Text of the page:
Now use a sharp knife to cut through this gooey blob. It’s hard to believe, but this is where the crust will crack. You can also do more than one cut if you like. I still haven’t perfected this and the crust of my breads always also breaks at different spots. Maybe I should do more than one but not so deep cuts, but that doesn’t work with my knife. I heard razor blades work nicely, but I haven’t tried them yet.
Adjust the water sprayer to very fine droplets and pump it once or twice to moisten the surface. Now flour everything lightly.
Finally spray the lid with some water. Well, if you have a glass lid this might not be such a good idea. In hindsight it’s actually surprising that it worked so often…
Looks like I’m baking without lid now, too. But with steel or cast iron lids this works great and creates some additional steam in the baking pan.
With or without lid, shove it in the oven. Bake for 35 minutes at 260ºC. If you use a lid, take it off now. Reduce the temperature to 230ºC and bake for another 10 minutes until the curst has a nice color. Without lid the times might be a bit shorter. If the bread darkens too quickly, reduce the temperature earlier.
Finally take your bread out of the oven, turn the baking pan upside down, and if you used baking spray your bread should slide right out. If it doesn’t, it’s time to get creative. Let it cool for an hour before cutting it. After it has cooled completely, I usually put half of it in the freezer for next week.
The core ingredient is sourdough. It’s basically a mix of flour, water and lactobacilli and yeast. The first two are easy to come by. But where do you get the other two?
The First Dough
For your first sourdough you have three options:
- Grow it yourself
- Get it from somebody else
- Buy it
I haven’t done option 1 myself yet. It should be pretty easy and a matter of letting a mix of water and flour sit on the counter for a week, waiting for it to catch some yeast out of the air. If you’re intruiged, you’ll probably find insturctions online. I’ll update this post once I grew my first dough.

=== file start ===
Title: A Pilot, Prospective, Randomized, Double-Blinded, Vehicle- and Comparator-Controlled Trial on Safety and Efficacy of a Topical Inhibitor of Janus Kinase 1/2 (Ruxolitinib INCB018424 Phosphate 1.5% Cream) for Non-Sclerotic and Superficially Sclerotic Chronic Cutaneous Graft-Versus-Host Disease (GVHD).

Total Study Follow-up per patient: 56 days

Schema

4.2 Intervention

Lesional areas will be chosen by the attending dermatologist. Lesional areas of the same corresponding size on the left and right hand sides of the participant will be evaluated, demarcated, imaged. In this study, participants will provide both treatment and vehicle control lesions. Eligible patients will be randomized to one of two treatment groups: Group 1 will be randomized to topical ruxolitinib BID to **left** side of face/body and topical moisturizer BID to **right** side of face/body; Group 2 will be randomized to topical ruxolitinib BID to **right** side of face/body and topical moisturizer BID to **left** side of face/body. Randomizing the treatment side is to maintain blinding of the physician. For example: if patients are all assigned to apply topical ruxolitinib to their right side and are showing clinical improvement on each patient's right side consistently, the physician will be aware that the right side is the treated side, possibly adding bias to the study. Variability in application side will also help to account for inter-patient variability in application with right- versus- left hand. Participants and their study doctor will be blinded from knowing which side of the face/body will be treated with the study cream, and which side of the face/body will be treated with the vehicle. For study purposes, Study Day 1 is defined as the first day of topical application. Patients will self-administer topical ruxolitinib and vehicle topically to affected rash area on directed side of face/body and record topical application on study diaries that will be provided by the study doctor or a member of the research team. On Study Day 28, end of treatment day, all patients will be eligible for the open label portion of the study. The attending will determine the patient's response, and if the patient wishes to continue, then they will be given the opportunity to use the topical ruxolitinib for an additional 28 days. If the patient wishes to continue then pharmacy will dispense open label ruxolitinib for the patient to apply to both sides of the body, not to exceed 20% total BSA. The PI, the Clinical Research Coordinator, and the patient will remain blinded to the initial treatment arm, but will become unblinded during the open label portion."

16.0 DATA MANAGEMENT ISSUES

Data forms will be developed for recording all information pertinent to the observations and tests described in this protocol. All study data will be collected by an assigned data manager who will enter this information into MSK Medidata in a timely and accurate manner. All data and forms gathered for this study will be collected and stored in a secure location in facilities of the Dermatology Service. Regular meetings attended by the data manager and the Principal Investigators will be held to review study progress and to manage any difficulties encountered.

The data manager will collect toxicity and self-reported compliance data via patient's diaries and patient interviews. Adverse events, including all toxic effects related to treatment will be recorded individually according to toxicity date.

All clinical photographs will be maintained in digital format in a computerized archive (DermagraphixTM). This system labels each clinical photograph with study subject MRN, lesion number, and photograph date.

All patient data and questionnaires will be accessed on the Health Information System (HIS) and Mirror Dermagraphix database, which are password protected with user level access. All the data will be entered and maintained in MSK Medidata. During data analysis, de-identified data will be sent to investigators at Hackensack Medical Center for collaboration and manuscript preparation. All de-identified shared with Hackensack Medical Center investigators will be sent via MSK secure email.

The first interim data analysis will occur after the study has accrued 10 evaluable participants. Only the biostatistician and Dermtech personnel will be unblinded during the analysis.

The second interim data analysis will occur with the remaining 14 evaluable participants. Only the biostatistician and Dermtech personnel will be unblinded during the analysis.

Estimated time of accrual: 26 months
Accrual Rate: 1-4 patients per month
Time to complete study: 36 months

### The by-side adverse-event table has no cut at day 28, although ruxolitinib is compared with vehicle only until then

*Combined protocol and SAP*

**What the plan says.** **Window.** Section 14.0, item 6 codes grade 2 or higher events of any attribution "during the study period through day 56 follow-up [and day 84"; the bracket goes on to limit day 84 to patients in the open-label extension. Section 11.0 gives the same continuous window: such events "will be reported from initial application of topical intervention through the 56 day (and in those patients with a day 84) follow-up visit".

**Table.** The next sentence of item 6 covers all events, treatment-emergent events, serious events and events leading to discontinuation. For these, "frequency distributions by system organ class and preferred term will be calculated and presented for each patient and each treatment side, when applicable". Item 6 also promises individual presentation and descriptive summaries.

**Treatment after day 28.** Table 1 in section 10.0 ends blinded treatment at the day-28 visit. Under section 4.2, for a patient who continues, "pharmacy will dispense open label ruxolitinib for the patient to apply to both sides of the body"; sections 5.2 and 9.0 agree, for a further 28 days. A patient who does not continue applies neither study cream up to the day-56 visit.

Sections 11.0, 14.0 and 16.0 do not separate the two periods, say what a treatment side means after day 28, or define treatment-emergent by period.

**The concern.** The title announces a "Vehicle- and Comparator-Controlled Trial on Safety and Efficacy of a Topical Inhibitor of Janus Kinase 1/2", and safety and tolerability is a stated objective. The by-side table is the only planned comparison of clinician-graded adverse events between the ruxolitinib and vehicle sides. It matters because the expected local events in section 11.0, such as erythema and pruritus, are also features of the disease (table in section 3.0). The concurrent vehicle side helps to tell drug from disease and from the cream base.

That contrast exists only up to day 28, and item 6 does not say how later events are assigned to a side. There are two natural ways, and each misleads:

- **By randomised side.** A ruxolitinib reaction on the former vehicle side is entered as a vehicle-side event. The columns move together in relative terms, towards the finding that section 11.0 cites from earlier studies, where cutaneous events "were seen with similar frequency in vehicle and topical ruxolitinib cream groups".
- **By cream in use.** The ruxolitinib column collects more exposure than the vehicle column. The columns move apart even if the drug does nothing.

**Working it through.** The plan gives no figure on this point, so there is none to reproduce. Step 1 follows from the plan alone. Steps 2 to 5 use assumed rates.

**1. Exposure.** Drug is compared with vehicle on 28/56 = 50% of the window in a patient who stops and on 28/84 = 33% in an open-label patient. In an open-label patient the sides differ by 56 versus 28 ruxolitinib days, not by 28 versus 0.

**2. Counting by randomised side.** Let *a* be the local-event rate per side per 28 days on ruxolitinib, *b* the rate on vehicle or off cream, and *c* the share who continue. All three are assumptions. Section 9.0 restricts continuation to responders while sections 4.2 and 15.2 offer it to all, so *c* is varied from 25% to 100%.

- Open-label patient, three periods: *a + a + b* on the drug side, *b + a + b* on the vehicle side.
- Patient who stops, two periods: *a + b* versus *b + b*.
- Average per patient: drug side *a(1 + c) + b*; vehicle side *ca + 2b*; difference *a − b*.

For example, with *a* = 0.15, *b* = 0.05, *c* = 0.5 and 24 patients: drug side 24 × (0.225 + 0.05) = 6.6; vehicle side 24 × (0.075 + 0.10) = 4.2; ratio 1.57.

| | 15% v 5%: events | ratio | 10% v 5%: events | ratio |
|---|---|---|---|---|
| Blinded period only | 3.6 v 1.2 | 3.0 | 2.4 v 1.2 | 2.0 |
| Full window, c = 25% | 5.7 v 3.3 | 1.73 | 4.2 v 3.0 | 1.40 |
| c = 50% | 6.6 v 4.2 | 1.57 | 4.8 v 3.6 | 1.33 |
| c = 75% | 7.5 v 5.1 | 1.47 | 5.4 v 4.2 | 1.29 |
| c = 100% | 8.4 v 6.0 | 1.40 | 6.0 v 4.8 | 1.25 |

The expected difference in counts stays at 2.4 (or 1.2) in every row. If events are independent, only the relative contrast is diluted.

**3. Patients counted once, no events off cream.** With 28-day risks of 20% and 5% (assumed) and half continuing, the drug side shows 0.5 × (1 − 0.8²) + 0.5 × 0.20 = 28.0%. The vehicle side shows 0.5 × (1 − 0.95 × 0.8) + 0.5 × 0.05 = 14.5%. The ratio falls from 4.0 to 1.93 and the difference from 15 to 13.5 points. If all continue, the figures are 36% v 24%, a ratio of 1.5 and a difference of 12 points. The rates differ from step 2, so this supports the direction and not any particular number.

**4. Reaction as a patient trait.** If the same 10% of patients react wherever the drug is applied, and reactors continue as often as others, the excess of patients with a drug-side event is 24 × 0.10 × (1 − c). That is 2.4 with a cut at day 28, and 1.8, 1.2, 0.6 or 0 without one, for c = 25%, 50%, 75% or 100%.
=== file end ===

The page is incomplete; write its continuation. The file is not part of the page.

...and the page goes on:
When I started, I got my first sourdough from somebody. That was super easy and felt a bit like I got one of their pets to take care of. Unfortunately it died during one of our longer vacations.
This time I went with option 3. I bought two packs of sourdough, 75g each. After the first bread this left me with 50g to grow.
After each starter dough, you should have some sourdough left over. Plan accordingly. If you just let it sit on the counter, the bacteria will chew through the available material and die. To prevent that you need to regularly provide new food. But what do lactobacilli and yeast eat? No big suprise: water and flour.
There are three simple rules how to feed your sourdough:
- Add water and flour 50/50.
- Never more than double.
- Feed every day if left on the counter and every week if stored in the fridge.
I start by pouring boiling water into an empty jar to desinfect it and kill anything that might mess with my sourdough. After roughly one minute I empty it and let it cool. This time I had only 46g of sourdough left, so I added 23g of flour and 23g of water and mixed everything with a spoon. Here again I use “whiter” flours because I assume they are easier to digest, however this isn’t based on any research at all. And apparently rye sourdough is more robust, but I didn’t want to tax this bought sourdough too hard. I feared it might be weak sauce.
Because 96g isn’t even enough for another bread, I wanted to grow it further. So I put the lid on and left it on the counter. But don’t screw the lid on! Just set it on top so air can still escape. The dough will expand and you don’t want your jar to explode (very unlikely but even hindering the expansion would be bad).
The next day there were many nice and fat bubbles in the dough and it smelled lightly sour. I added another 50g flour and 50g water, gave everything a good stir and put it in the fridge. The cold temperatures in the fridge slow the metabolism of the sourdough and what previously took a day, now takes a week.
Coming next week, I started with a fresh jar, desinfected it with boiling water, transferred 110-120g of sourdough, topped it up with 50g flour and 50g water, stirred it and put back in the fridge. I like to have a little bit more than exactly 200g of sourdough, because there’s always some loss when transferring the dough.
The leftovers in the old jar I flush out with a lot of running water and I keep flushing the sink with even more water. You probably know the properties of the dough by now and don’t want that stuff to dry in your pipes. Once most of the dough is gone, I fill the jar with water and let the crusts soak in for at least a couple of hours before cleaning them off.
Whenever I want to bake a new bread I try to remember when I last fed the sourdough in the fridge. Nearly a week? Good, then just use it. If it’s only been a couple of days, I let it sit on the counter for the night to accelerate the growth and start baking the next day.